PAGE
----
The resounding view on Wall Street and among many financial regulators and veteran lawmakers is that there will be a catastrophe if the United States does not raise its debt limit in the next few days.
But will the sky really fall?
It is a question more people were asking as the nation’s cash dwindled and lawmakers remained stuck in gridlock before the framework of a settlement emerged late Saturday. President Obama and Congressional leaders were working Sunday to hammer out an 11th-hour deal, and then must hope it can pass in both chambers of Congress this week.
Most people would rather not risk finding out and are hoping lawmakers can turn the framework into a bill that would raise the debt ceiling. But in recent days there has been growing attention on a few economists and financiers who have been arguing that it would be alright to miss the deadline — and even, a few of them say, default on payments to the nation’s bondholders.
These economists and traders argue that lawmakers need to focus on the nation’s long-term financial health rather than its current bind. They point to historical examples involving local and national governments that defaulted on some obligations and said the short-term pain that befell those places when they tried to borrow again eased over time.
In the case of the United States now, they say such short-term pain would be worth it if it helped lawmakers achieve a broad-sweeping plan to fund the country’s future – including costly programs like Social Security – without running such a large deficit. A few on the fringe even say the country would be better off if it wiped its hands of some or all of its debt because it might mean future generations of workers will not have to see taxes go up as much as they are otherwise likely to do.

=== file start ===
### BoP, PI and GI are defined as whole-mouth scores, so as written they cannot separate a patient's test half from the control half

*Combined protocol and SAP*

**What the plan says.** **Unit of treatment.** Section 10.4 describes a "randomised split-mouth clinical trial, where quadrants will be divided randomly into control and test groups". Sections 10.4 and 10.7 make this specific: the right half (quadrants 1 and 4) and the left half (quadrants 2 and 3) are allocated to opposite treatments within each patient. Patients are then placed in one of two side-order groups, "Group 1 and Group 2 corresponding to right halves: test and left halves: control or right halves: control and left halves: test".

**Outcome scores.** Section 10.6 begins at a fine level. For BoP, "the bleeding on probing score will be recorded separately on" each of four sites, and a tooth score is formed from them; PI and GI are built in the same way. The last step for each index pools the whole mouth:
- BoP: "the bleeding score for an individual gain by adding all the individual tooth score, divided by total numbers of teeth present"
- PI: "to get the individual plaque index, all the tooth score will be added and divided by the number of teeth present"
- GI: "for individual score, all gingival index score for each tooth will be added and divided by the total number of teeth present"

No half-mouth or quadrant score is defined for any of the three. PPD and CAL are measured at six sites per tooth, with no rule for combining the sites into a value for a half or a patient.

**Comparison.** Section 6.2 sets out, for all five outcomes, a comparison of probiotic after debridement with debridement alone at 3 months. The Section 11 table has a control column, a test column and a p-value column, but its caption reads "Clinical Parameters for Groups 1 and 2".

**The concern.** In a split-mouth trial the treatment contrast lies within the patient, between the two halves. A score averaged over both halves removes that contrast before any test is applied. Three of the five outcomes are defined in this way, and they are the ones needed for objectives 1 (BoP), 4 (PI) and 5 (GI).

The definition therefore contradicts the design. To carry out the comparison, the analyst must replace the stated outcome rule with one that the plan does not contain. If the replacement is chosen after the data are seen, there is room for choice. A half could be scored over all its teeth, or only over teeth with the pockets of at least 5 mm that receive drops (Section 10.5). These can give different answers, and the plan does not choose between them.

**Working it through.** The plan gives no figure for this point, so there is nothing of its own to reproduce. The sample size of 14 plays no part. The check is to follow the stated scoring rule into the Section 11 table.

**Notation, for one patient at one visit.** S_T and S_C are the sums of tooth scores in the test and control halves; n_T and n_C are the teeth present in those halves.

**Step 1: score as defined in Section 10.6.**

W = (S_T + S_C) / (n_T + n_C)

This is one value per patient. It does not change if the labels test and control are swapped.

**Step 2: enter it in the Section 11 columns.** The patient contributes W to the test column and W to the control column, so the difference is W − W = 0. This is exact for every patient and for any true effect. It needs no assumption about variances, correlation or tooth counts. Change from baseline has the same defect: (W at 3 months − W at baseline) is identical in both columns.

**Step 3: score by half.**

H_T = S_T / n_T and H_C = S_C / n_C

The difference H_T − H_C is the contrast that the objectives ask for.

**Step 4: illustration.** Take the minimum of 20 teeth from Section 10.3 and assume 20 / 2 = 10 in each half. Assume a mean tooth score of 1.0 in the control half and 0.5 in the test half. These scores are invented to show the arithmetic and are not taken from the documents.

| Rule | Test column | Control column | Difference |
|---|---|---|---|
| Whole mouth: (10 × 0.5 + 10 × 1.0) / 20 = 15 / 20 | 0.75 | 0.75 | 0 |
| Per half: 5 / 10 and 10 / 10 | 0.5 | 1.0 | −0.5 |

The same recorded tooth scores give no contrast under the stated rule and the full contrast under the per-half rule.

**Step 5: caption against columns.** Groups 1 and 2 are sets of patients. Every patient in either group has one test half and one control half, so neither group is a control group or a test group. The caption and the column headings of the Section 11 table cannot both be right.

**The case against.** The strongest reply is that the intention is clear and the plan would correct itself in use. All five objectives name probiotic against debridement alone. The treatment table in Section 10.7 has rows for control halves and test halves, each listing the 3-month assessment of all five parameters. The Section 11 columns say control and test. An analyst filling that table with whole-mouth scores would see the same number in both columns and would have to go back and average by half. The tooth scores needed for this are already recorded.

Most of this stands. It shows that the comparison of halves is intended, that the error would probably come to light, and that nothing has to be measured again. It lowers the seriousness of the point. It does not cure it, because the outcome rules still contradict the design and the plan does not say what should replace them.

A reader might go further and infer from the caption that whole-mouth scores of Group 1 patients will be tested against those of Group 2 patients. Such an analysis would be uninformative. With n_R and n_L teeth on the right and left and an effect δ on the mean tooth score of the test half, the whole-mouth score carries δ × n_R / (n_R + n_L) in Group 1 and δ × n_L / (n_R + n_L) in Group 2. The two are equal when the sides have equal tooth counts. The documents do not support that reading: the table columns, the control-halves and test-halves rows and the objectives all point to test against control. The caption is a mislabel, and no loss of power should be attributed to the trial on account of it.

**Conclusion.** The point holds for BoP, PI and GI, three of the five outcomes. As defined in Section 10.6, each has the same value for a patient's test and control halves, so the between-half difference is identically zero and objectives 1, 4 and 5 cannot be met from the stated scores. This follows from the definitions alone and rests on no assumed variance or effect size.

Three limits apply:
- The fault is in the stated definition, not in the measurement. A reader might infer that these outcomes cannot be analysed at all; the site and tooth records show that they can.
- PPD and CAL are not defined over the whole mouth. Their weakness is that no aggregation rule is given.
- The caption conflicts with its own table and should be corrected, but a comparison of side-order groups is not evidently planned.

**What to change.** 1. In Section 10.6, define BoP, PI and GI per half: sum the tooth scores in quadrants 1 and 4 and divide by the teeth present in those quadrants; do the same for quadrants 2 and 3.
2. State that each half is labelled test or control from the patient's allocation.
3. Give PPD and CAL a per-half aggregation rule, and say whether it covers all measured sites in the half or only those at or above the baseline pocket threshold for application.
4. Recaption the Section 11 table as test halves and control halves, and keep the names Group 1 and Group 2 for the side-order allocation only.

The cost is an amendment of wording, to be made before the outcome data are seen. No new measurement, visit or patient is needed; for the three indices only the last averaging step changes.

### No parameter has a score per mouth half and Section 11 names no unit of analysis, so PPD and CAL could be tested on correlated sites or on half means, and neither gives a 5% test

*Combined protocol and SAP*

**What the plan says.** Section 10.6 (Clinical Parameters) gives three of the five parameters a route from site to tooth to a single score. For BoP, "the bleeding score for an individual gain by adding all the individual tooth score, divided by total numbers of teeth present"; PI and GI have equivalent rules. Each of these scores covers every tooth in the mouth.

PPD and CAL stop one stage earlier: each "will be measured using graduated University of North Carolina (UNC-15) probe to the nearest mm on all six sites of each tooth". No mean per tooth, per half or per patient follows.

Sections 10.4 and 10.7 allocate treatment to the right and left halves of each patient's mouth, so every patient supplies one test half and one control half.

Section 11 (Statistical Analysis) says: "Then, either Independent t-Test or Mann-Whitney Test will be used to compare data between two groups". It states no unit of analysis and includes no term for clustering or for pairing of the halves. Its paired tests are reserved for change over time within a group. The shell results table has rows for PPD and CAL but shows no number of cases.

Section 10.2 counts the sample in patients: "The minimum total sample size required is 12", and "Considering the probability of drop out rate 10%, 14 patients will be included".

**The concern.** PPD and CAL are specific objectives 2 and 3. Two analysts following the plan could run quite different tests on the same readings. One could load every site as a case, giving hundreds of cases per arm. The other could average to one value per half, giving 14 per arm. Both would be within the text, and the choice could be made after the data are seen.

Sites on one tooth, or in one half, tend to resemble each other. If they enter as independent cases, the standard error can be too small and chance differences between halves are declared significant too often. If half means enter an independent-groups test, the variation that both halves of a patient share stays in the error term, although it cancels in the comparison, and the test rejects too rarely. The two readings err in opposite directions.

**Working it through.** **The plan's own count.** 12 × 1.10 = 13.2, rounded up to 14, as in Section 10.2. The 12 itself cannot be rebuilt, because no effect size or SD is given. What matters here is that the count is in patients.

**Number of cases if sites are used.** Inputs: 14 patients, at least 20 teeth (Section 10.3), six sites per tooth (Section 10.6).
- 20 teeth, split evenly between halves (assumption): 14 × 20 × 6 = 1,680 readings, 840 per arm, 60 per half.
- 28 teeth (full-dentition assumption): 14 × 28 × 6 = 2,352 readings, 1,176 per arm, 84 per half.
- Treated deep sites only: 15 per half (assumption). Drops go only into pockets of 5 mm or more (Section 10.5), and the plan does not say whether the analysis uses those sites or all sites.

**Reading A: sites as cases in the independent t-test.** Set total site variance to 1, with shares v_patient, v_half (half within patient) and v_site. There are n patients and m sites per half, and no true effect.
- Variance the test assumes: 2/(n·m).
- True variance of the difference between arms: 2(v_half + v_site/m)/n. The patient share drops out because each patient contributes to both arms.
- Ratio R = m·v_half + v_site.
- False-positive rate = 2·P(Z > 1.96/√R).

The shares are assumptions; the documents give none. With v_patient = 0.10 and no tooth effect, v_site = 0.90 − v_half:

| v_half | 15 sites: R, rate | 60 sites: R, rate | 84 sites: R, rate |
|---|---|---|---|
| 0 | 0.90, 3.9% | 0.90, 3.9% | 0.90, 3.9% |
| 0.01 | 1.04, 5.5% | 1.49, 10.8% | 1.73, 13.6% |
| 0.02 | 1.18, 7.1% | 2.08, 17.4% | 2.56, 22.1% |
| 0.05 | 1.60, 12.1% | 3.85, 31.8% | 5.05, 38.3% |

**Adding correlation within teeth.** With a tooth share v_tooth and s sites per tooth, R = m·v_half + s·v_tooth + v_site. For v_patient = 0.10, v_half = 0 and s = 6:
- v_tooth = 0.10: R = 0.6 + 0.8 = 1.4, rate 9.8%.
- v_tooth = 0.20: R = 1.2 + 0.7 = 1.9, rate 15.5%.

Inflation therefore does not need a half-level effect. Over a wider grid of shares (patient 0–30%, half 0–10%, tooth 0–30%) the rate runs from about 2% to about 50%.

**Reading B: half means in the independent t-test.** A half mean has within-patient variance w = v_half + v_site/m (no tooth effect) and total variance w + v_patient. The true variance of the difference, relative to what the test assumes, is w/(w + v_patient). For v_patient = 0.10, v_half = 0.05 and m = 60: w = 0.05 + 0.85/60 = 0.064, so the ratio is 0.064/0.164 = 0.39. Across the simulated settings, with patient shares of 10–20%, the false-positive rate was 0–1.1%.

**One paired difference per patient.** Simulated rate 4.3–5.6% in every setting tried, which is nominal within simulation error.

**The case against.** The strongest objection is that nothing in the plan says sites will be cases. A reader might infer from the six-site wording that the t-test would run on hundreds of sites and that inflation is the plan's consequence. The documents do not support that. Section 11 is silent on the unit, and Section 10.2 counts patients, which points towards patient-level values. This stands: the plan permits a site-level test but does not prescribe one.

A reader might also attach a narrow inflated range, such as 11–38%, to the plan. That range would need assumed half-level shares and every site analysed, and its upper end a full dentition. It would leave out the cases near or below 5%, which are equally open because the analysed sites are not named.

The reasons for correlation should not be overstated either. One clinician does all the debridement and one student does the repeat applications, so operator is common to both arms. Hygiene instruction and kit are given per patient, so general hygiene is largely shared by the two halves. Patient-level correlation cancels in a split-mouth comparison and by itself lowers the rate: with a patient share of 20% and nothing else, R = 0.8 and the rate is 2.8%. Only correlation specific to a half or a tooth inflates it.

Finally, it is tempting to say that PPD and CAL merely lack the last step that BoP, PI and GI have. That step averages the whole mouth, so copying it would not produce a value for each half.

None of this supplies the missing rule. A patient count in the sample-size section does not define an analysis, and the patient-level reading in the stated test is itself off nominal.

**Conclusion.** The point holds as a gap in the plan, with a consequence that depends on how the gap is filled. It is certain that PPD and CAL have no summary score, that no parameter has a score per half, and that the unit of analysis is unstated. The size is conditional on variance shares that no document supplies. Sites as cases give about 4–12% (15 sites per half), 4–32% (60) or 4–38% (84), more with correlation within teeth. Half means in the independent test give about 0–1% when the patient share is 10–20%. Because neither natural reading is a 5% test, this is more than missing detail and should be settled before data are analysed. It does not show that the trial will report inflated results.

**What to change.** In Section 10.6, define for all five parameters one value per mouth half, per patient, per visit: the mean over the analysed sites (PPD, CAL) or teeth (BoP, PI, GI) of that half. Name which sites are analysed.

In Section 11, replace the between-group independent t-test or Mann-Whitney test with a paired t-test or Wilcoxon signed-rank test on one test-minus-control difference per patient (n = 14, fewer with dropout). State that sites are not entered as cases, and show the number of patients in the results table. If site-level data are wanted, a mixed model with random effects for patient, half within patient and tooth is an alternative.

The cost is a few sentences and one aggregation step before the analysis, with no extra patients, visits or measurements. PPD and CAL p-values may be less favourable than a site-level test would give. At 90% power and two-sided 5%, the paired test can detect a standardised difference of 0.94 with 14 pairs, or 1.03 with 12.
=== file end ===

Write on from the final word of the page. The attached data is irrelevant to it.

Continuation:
“We have an opportunity now to get ahead of this and we might not in a few years,” said Christopher Whalen, who writes the Institutional Risk Analyst news letter. “If a democracy requires more time, then take more time. I don’t think a default is as big a deal as people say it is because where do investors go?”
Indeed, most investors believe they have few safer places to park cash other than the Treasuries that the United States issues to borrow money. Recently, as lawmakers failed day after day to reach a deal, investors have piled into long-term Treasuries, paying more to purchase them and driving down the United States’ borrowing cost. That may be because of weak economic data that has thrust the prospect of stocks into question, but it also underscores the unique status Treasuries hold as a global safe haven and a currency in countless financial transactions each day.
No one really knows what would happen if the United States defaulted on its debt, and a default could come in many forms, including a late payment of interest, a renegotiation of the absolute level of debt or missed payments of some of the government’s other obligations, like payments to its vendors. The idea of some sort of default has been tossed around by big names on Wall Street and Washington, including by Stanley Druckenmiller, a private investor who spent many years working with the billionaire George Soros. In May, former president Bill Clinton reportedly said at a panel that “it might not be calamitous” if the country defaulted on its debt for a few days.